Warren Buffett met with students from Rice University’s graduate school of business yesterday. Each year, Mr. Buffett meets with several groups of business students and provides advice on business and investing topics. According to an article in the Houston Chronicle, Mr. Buffett made some comments regarding peak oil and the prospects for electric cars:
Goetgeluk [President of Rice University’s finance club] asked what Buffett thought of the peak oil theory — that oil production has peaked and will only decline in the future — and what he believed would replace carbon fuel. Buffett told him that in 20 years, he believes all the cars on the road will be electric. He’s already invested in a Chinese company working on the technology to make it happen.
Those who follow Berkshire Hathaway are probably already familiar with the company’s investment in BYD. The electric car industry, and BYD’s role in it, has been a frequent topic on The Rational Walk in recent months. If electric powered cars eventually dominate American transportation, this would produce favorable results for companies such as Berkshire’s MidAmerican subsidiary. MidAmerican and BYD have also collaborated on using battery technology to match renewable energy production with electricity demand.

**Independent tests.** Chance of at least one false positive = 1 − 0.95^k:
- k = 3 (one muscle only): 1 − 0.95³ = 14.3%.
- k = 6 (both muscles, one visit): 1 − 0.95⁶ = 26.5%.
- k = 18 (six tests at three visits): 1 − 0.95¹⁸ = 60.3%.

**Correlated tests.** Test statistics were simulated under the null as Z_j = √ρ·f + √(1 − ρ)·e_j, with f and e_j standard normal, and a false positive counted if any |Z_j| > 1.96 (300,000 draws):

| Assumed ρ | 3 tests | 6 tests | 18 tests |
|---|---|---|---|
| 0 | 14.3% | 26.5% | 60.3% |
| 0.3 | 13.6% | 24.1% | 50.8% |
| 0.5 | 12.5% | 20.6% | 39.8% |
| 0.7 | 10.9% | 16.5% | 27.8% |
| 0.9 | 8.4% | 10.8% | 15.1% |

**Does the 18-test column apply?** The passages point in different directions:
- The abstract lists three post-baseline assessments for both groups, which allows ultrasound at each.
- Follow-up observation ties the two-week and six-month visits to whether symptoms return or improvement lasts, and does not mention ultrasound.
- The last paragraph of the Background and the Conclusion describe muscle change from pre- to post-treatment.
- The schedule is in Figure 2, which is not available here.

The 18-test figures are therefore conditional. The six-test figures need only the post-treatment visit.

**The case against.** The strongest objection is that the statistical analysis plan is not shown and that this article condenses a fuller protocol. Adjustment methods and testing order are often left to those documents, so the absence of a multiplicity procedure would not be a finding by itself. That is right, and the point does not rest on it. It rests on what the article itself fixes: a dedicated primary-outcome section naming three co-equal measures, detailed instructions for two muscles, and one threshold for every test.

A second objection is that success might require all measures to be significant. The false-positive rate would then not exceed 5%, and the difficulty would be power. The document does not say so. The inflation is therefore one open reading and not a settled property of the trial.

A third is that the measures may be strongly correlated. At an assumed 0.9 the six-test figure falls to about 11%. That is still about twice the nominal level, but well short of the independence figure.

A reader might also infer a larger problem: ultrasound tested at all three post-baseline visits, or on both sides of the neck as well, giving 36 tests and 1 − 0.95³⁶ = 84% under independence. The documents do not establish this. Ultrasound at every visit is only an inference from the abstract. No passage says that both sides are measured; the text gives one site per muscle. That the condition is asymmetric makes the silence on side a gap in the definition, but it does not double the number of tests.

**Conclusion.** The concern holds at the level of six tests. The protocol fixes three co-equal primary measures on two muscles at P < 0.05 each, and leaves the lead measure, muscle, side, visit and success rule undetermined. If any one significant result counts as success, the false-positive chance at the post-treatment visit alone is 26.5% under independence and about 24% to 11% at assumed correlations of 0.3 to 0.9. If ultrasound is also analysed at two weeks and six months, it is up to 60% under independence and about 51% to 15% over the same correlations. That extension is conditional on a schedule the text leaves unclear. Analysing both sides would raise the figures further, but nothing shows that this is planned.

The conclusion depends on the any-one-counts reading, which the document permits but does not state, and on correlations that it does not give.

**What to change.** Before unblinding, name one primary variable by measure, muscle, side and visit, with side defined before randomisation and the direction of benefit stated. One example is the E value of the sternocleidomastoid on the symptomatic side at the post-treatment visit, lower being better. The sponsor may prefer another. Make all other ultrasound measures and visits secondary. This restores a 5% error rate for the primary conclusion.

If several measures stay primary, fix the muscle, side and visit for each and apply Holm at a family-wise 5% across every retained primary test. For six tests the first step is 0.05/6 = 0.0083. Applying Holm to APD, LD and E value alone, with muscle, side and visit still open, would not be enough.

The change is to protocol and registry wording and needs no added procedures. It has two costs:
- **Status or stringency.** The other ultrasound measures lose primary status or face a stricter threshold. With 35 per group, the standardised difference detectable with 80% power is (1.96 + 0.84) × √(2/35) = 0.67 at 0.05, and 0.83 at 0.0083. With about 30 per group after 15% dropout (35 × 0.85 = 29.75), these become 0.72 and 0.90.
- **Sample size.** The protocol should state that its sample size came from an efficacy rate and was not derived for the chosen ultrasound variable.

Twenty years is a short period of time for a radical shift to an all-electric vehicle fleet. Battery technology will need to improve significantly to make it cost effective without government subsidies. Electric vehicles will also need to have a range comparable to gasoline vehicles along with the ability to either quickly recharge the battery or swap it for a new one. BYD’s e6 has shown that a 250 mile range is already possible and a 50% recharge can be done in just ten minutes. Better Place has developed technology to exchange fully charged batteries in an automated process.
A complete replacement of the entire motor vehicle fleet in such a short period may be unlikely but technology is progressing rapidly and Berkshire Hathaway seems well positioned to capitalize from this shift through the investment in BYD as well as exposure to increased demand for electricity.
Disclosure: The author owns shares of Berkshire Hathaway.